Treatment outcome of oral tofacitinib and ruxolitinib in patients with alopecia areata: A systematic review and meta-analysis
How to cite this article: Yu DA, Kim YE, Kwon O, Park H. Treatment outcome of oral tofacitinib and ruxolitinib in patients with alopecia areata: A systematic review and meta-analysis. Indian J Dermatol Venereol Leprol 2021;87:621-7.
Tofacitinib and ruxolitinib have been used off-label to treat alopecia areata. Although a number of case reports and small studies have been published, there are no comprehensive reviews examining the outcomes of using tofacitinib and ruxolitinib for the treatment of alopecia areata.
The aim of the study was to examine the outcome of patients with alopecia areata treated with oral tofacitinib or ruxolitinib in previously published studies.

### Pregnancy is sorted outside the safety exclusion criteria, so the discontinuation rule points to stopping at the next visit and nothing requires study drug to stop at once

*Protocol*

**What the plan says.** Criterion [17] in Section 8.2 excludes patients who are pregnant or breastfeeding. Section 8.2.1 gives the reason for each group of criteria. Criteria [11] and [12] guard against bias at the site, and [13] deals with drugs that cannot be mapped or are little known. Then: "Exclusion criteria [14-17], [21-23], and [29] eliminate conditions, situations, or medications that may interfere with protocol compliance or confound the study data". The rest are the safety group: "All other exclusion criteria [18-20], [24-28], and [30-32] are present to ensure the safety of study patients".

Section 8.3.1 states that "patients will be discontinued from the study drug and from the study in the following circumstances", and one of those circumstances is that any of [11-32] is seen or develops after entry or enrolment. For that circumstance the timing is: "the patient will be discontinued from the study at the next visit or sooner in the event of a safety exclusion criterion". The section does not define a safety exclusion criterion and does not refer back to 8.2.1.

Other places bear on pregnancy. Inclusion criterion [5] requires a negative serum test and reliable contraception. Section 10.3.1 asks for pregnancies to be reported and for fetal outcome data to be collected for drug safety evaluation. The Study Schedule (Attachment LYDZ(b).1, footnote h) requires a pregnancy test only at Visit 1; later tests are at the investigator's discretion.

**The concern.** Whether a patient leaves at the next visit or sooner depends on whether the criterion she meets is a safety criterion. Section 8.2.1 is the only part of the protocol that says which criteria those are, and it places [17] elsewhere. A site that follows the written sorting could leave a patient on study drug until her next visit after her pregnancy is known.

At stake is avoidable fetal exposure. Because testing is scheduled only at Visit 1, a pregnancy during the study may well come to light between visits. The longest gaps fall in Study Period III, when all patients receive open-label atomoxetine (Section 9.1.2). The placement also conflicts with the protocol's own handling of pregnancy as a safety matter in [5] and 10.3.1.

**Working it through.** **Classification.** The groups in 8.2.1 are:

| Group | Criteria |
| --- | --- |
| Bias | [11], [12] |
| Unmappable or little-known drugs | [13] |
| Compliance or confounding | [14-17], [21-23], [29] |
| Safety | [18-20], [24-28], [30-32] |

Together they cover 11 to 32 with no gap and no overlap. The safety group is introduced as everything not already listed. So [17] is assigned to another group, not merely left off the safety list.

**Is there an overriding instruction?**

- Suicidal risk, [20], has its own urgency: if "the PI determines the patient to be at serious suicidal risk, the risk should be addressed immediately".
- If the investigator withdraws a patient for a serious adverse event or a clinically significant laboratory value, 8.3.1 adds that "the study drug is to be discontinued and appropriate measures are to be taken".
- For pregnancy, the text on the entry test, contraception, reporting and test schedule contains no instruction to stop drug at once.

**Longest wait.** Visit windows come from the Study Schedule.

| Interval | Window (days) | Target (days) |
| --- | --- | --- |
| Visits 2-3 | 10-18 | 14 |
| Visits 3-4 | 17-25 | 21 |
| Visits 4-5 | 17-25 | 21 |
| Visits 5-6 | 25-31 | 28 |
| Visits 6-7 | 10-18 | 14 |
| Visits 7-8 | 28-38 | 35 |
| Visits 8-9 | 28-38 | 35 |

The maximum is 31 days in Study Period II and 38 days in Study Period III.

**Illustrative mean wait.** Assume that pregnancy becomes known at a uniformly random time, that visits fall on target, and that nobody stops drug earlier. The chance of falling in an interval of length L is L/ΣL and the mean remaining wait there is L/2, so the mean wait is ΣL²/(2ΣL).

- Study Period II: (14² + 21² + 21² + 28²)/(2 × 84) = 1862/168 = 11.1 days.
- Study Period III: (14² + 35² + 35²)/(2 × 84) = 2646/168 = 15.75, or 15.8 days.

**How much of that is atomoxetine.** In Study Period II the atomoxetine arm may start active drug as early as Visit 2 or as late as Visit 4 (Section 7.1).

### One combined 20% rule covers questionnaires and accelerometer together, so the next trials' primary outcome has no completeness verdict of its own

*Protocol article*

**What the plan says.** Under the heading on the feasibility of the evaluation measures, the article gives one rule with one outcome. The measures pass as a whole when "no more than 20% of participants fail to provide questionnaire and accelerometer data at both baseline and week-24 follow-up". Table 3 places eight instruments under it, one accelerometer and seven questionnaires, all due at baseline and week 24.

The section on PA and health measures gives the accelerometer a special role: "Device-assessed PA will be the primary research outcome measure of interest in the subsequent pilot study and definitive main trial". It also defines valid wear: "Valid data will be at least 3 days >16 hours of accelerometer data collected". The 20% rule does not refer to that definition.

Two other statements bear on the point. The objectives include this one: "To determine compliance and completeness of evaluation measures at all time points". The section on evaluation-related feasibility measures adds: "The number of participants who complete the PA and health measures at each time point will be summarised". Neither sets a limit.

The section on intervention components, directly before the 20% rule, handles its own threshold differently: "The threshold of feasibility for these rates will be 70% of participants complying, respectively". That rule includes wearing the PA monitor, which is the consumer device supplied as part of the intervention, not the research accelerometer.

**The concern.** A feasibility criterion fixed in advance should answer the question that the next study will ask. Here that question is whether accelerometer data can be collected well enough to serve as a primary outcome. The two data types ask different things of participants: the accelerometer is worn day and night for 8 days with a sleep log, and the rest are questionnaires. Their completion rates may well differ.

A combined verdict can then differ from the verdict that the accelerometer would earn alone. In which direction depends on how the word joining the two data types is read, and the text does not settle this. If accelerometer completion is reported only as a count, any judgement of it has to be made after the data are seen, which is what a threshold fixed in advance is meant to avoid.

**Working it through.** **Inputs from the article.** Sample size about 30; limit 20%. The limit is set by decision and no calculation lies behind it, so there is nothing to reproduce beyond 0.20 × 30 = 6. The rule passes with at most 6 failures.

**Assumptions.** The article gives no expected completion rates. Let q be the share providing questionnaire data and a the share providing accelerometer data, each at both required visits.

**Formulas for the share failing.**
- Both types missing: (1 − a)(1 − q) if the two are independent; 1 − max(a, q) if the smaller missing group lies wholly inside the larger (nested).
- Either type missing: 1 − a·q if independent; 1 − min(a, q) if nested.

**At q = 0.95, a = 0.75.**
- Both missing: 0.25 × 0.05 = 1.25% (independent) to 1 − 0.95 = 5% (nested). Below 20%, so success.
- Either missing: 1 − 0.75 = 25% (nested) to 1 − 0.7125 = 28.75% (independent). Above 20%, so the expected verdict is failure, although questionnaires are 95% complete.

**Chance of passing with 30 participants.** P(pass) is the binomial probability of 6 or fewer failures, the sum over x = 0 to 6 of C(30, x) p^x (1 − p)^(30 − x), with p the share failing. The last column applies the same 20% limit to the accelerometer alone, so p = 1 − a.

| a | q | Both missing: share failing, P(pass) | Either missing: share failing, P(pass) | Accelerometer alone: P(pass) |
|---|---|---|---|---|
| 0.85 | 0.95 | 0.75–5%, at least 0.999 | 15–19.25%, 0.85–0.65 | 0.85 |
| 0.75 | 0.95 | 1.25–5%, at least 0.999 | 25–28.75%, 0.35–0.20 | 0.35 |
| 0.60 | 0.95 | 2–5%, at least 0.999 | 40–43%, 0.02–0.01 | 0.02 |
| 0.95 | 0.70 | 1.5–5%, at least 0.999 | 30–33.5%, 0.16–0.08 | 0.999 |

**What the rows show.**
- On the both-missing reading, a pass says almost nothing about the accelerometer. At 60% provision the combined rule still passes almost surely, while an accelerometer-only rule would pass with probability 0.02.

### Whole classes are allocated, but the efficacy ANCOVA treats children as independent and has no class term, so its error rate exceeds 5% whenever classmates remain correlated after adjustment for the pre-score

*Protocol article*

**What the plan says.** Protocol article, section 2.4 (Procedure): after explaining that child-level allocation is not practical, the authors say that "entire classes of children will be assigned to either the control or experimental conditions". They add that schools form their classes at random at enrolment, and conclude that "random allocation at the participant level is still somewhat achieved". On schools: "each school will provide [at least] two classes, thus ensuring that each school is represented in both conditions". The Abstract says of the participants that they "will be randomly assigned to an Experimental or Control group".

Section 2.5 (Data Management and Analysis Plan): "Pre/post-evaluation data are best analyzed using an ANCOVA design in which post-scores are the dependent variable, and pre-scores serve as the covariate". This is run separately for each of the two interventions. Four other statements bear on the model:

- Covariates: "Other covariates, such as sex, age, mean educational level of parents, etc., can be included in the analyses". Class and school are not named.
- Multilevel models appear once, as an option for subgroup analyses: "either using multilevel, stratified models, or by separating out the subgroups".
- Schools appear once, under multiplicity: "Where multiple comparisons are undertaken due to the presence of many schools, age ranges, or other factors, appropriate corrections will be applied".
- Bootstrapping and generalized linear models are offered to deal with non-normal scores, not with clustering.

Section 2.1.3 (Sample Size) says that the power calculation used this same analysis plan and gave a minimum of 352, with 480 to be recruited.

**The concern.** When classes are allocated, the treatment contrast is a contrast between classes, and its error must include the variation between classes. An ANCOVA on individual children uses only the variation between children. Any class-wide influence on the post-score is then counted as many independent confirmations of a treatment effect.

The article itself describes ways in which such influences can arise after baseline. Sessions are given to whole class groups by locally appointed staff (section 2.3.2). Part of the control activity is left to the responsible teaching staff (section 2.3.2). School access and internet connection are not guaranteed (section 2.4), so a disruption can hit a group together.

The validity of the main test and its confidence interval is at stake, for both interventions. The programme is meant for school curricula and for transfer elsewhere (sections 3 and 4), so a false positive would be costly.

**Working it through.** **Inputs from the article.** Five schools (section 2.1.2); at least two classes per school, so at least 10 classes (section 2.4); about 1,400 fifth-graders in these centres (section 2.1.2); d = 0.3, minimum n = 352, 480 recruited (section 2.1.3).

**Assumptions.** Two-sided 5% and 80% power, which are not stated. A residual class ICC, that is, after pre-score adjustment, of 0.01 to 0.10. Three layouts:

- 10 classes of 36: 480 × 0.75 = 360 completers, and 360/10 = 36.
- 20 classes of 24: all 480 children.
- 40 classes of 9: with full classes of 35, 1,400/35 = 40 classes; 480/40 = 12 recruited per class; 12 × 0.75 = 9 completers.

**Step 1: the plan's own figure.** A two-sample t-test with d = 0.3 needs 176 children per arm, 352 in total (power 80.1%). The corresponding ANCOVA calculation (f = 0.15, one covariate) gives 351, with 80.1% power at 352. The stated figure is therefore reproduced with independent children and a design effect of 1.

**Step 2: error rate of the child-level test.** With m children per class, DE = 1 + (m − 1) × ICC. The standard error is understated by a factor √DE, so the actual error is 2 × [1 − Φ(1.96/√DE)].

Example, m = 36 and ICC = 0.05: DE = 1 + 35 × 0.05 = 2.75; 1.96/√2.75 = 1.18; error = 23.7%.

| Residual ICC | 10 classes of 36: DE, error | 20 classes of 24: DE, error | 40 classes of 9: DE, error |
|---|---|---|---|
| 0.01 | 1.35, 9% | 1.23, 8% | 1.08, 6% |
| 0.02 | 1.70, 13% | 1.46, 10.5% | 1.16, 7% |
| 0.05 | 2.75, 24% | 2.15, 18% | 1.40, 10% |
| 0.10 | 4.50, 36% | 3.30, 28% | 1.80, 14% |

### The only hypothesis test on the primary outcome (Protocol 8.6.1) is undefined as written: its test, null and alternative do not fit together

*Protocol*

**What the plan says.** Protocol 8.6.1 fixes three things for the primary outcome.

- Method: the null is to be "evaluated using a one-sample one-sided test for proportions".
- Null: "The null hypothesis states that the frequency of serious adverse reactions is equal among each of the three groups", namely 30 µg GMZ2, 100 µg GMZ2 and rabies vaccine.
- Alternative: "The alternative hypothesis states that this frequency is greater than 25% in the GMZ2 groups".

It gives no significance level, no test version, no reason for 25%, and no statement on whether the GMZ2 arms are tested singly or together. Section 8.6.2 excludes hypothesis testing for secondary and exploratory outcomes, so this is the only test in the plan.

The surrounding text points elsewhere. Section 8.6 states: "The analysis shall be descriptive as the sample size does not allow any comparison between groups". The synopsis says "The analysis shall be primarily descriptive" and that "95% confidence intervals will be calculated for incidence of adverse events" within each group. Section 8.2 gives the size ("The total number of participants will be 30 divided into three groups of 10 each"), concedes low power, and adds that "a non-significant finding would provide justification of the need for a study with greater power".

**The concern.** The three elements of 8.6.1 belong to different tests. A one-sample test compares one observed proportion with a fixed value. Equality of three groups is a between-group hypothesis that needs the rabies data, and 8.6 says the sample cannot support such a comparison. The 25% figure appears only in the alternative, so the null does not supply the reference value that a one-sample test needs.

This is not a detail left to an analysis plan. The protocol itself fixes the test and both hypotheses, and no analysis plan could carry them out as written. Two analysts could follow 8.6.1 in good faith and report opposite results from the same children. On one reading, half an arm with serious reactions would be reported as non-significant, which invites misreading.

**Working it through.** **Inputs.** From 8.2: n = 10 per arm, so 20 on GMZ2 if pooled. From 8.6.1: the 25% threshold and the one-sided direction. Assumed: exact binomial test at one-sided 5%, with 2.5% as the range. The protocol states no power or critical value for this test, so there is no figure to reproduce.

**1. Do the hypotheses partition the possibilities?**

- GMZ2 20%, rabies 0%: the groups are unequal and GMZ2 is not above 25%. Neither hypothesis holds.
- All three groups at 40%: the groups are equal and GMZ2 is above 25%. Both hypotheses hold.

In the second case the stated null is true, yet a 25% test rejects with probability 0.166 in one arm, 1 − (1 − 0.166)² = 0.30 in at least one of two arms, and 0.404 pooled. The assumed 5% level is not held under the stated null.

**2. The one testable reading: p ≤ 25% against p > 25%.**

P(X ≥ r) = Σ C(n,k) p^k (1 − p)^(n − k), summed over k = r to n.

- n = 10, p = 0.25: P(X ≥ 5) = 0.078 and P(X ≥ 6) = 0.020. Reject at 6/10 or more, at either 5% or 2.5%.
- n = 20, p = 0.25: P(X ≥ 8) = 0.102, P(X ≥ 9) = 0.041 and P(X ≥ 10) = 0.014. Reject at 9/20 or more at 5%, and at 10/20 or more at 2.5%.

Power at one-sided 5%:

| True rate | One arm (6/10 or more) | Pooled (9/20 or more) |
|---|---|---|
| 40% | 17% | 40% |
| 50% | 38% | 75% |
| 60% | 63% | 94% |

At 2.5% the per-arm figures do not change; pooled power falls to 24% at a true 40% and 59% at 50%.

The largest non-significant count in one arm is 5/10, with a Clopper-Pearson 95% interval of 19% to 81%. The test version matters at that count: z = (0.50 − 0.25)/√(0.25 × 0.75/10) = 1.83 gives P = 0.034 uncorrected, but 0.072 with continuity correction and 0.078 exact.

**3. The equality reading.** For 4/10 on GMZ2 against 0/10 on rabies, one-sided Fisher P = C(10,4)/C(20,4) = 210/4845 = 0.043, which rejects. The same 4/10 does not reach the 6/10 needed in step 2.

A search of MEDLINE, Embase and Cochrane library was conducted. A systematic review and meta-analysis were performed focusing on the Severity of Alopecia Tool 50 achievement rate, the frequency of adverse events and recurrence after discontinuation of treatment.
A total of 1244 studies were identified of which only 12 studies met the inclusion criteria. Of the 346 patients in these 12 studies, 288 had received oral tofacitinib and 58 had received oral ruxolitinib. The overall Severity of Alopecia Tool50 achievement rate was 66% (95% confidence interval, 54%–76%). Subgroup analysis revealed that drug choice, mean age, sex ratio and alopecia areata subtype ratio did not significantly affect the treatment response. Infections and laboratory abnormalities were the most common adverse events (98 and 65 cases of 319 patients, respectively). Patients treated for more than six months had a greater frequency of laboratory abnormalities as compared to those treated for shorter durations (24% vs. 7%; P = 0.04). Recurrence of alopecia areata was observed within three months after discontinuation of treatment in the majority (74%) of patients.
This analysis was limited by the small number of observational studies available for review, the heterogeneity of patient characteristics and the lack of long-term data.